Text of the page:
Vayomer Hashem el Avram lech lecha me’artzecha umimoladtecha umibeis avicha el ha’aretz asher areka v’e’escha l’goy gadol v’avarech’cha v’agadla shmecha vehyeh beracha (12:1-2)
In commanding Avrohom to leave his homeland, Hashem promised him that in his new location he would have children and become a great nation, become wealthy, and become well-known and respected. Why is leaving his homeland considered one of the ten tests of faith to which Hashem submitted Avrohom (Avos 5:3) if he was promised such great reward for doing so?
The following story will help us understand the answer to this question. In Europe, a kosher set of the four species that are taken on Sukkos was often difficult to find. One year, try as he might, the Vilna Gaon was only able to obtain three of the species. Shortly before Sukkos, he was told that a non-Jewish woman in Vilna had the species that he was missing. Ecstatic at the turn of events, he quickly ran to her house and offered to pay any amount of money to purchase it from her. To his surprise, the woman insisted on a unique form of payment: she wanted the Vilna Gaon to give her the reward that he would receive in the next world for the mitzvah of taking the four species that year on Sukkos. He quickly agreed to her condition and took the species that he was missing.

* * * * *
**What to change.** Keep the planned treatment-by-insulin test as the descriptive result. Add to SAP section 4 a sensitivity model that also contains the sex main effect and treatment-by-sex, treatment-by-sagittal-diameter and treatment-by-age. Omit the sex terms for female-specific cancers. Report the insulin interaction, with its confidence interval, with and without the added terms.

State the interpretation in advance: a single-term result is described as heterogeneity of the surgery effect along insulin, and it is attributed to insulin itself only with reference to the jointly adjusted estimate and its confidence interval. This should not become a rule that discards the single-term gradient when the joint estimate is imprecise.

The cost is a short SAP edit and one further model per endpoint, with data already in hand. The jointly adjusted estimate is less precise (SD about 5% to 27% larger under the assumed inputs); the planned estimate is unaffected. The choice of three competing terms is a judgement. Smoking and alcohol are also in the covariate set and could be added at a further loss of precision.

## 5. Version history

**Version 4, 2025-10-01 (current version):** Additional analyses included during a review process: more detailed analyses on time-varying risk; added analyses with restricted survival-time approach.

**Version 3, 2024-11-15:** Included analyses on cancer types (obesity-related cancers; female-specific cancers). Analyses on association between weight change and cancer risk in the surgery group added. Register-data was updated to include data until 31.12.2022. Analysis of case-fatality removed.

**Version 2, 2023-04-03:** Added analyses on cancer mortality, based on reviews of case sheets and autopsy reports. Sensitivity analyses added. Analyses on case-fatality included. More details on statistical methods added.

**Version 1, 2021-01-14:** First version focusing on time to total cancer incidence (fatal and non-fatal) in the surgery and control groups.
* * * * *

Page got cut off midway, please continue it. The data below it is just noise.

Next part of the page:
Although the Gaon’s students expected him to be saddened by the turn of events, they were surprised to observe that, to the contrary, his simcha when he performed the mitzvah of taking the four species each morning surpassed anything they had ever witnessed. When they questioned him about his tremendous joy, he explained that each year, as much as he tried his utmost to perform the mitzvah solely for the sake of Hashem, there was some miniscule part of him that was aware of the reward he would receive for performing the mitzvah. As a result of the peculiar form of payment to which he had agreed, for the first time in his life he was able to do a mitzvah purely for the sake of Hashem with no ulterior motive, and it was this unique opportunity which gave him such unparalleled happiness.